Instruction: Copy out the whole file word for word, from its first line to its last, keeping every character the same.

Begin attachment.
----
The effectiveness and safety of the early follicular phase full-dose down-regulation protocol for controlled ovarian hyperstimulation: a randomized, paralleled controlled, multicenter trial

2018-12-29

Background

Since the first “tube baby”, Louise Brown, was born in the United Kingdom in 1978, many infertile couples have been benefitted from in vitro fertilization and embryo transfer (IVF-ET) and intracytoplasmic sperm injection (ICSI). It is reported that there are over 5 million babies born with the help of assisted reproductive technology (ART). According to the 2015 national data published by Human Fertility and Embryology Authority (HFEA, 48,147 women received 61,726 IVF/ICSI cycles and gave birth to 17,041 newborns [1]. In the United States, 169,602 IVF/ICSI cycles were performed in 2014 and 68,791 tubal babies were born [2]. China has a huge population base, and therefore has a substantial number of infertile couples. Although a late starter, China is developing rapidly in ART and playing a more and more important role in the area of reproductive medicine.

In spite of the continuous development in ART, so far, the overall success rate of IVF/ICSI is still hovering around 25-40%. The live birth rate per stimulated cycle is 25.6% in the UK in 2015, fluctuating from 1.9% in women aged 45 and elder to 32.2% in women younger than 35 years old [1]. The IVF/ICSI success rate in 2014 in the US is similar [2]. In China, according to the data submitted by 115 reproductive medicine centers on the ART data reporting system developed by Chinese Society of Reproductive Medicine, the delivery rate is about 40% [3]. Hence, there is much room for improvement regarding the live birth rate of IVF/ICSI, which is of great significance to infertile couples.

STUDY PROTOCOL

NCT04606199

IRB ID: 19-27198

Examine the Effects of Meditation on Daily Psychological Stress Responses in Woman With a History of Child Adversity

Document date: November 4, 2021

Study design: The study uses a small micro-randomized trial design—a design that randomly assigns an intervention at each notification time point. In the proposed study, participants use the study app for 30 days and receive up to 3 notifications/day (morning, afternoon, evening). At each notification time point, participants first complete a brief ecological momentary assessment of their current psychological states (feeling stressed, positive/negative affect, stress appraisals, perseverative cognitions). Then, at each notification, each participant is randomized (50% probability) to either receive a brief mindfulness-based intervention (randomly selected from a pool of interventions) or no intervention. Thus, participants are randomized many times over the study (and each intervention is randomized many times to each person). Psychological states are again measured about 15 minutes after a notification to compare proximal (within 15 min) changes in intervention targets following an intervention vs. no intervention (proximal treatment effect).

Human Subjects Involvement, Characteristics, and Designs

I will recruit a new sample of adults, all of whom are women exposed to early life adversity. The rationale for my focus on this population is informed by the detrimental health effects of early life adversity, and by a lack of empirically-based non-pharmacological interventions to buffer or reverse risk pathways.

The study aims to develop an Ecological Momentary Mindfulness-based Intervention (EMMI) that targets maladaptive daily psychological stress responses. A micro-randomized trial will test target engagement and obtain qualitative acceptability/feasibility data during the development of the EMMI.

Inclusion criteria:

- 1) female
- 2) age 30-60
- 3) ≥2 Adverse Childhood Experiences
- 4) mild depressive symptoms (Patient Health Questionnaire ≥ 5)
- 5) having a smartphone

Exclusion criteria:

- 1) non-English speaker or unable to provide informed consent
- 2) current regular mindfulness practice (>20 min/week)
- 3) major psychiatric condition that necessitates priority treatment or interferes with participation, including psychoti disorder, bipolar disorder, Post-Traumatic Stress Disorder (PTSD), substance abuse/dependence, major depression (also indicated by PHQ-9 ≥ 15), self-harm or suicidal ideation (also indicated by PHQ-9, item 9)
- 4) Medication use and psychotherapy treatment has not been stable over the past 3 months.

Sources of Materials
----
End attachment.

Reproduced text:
The effectiveness and safety of the early follicular phase full-dose down-regulation protocol for controlled ovarian hyperstimulation: a randomized, paralleled controlled, multicenter trial

2018-12-29

Background

Since the first “tube baby”, Louise Brown, was born in the United Kingdom in 1978, many infertile couples have been benefitted from in vitro fertilization and embryo transfer (IVF-ET) and intracytoplasmic sperm injection (ICSI). It is reported that there are over 5 million babies born with the help of assisted reproductive technology (ART). According to the 2015 national data published by Human Fertility and Embryology Authority (HFEA, 48,147 women received 61,726 IVF/ICSI cycles and gave birth to 17,041 newborns [1]. In the United States, 169,602 IVF/ICSI cycles were performed in 2014 and 68,791 tubal babies were born [2]. China has a huge population base, and therefore has a substantial number of infertile couples. Although a late starter, China is developing rapidly in ART and playing a more and more important role in the area of reproductive medicine.

In spite of the continuous development in ART, so far, the overall success rate of IVF/ICSI is still hovering around 25-40%. The live birth rate per stimulated cycle is 25.6% in the UK in 2015, fluctuating from 1.9% in women aged 45 and elder to 32.2% in women younger than 35 years old [1]. The IVF/ICSI success rate in 2014 in the US is similar [2]. In China, according to the data submitted by 115 reproductive medicine centers on the ART data reporting system developed by Chinese Society of Reproductive Medicine, the delivery rate is about 40% [3]. Hence, there is much room for improvement regarding the live birth rate of IVF/ICSI, which is of great significance to infertile couples.

STUDY PROTOCOL

NCT04606199

IRB ID: 19-27198

Examine the Effects of Meditation on Daily Psychological Stress Responses in Woman With a History of Child Adversity

Document date: November 4, 2021

Study design: The study uses a small micro-randomized trial design—a design that randomly assigns an intervention at each notification time point. In the proposed study, participants use the study app for 30 days and receive up to 3 notifications/day (morning, afternoon, evening). At each notification time point, participants first complete a brief ecological momentary assessment of their current psychological states (feeling stressed, positive/negative affect, stress appraisals, perseverative cognitions). Then, at each notification, each participant is randomized (50% probability) to either receive a brief mindfulness-based intervention (randomly selected from a pool of interventions) or no intervention. Thus, participants are randomized many times over the study (and each intervention is randomized many times to each person). Psychological states are again measured about 15 minutes after a notification to compare proximal (within 15 min) changes in intervention targets following an intervention vs. no intervention (proximal treatment effect).

Human Subjects Involvement, Characteristics, and Designs

I will recruit a new sample of adults, all of whom are women exposed to early life adversity. The rationale for my focus on this population is informed by the detrimental health effects of early life adversity, and by a lack of empirically-based non-pharmacological interventions to buffer or reverse risk pathways.

The study aims to develop an Ecological Momentary Mindfulness-based Intervention (EMMI) that targets maladaptive daily psychological stress responses. A micro-randomized trial will test target engagement and obtain qualitative acceptability/feasibility data during the development of the EMMI.

Inclusion criteria:

- 1) female
- 2) age 30-60
- 3) ≥2 Adverse Childhood Experiences
- 4) mild depressive symptoms (Patient Health Questionnaire ≥ 5)
- 5) having a smartphone

Exclusion criteria:

- 1) non-English speaker or unable to provide informed consent
- 2) current regular mindfulness practice (>20 min/week)
- 3) major psychiatric condition that necessitates priority treatment or interferes with participation, including psychoti disorder, bipolar disorder, Post-Traumatic Stress Disorder (PTSD), substance abuse/dependence, major depression (also indicated by PHQ-9 ≥ 15), self-harm or suicidal ideation (also indicated by PHQ-9, item 9)
- 4) Medication use and psychotherapy treatment has not been stable over the past 3 months.

Sources of Materials